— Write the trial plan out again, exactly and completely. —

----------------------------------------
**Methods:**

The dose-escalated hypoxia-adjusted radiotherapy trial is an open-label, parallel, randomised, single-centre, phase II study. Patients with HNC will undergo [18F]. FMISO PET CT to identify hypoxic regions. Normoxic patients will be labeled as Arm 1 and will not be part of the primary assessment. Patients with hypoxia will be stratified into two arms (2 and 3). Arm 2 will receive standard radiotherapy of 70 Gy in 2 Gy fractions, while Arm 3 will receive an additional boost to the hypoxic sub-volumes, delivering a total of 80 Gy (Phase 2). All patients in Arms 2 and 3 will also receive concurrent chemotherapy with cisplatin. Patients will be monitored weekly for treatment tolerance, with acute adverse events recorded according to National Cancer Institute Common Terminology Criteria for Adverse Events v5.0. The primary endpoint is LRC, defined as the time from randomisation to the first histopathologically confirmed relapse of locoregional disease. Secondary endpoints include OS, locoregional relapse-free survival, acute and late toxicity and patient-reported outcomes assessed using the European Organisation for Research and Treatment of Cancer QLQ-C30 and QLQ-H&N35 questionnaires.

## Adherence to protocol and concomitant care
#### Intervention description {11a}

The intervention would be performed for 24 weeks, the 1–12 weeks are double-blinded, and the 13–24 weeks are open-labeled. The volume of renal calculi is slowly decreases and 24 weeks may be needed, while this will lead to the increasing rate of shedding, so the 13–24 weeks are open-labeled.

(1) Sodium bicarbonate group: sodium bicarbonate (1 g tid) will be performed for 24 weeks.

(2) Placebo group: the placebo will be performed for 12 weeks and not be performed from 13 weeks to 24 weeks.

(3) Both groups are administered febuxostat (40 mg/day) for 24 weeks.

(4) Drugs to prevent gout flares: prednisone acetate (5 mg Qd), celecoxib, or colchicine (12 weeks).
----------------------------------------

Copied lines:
**Methods:**

The dose-escalated hypoxia-adjusted radiotherapy trial is an open-label, parallel, randomised, single-centre, phase II study. Patients with HNC will undergo [18F]. FMISO PET CT to identify hypoxic regions. Normoxic patients will be labeled as Arm 1 and will not be part of the primary assessment. Patients with hypoxia will be stratified into two arms (2 and 3). Arm 2 will receive standard radiotherapy of 70 Gy in 2 Gy fractions, while Arm 3 will receive an additional boost to the hypoxic sub-volumes, delivering a total of 80 Gy (Phase 2). All patients in Arms 2 and 3 will also receive concurrent chemotherapy with cisplatin. Patients will be monitored weekly for treatment tolerance, with acute adverse events recorded according to National Cancer Institute Common Terminology Criteria for Adverse Events v5.0. The primary endpoint is LRC, defined as the time from randomisation to the first histopathologically confirmed relapse of locoregional disease. Secondary endpoints include OS, locoregional relapse-free survival, acute and late toxicity and patient-reported outcomes assessed using the European Organisation for Research and Treatment of Cancer QLQ-C30 and QLQ-H&N35 questionnaires.

## Adherence to protocol and concomitant care
#### Intervention description {11a}

The intervention would be performed for 24 weeks, the 1–12 weeks are double-blinded, and the 13–24 weeks are open-labeled. The volume of renal calculi is slowly decreases and 24 weeks may be needed, while this will lead to the increasing rate of shedding, so the 13–24 weeks are open-labeled.

(1) Sodium bicarbonate group: sodium bicarbonate (1 g tid) will be performed for 24 weeks.

(2) Placebo group: the placebo will be performed for 12 weeks and not be performed from 13 weeks to 24 weeks.

(3) Both groups are administered febuxostat (40 mg/day) for 24 weeks.

(4) Drugs to prevent gout flares: prednisone acetate (5 mg Qd), celecoxib, or colchicine (12 weeks).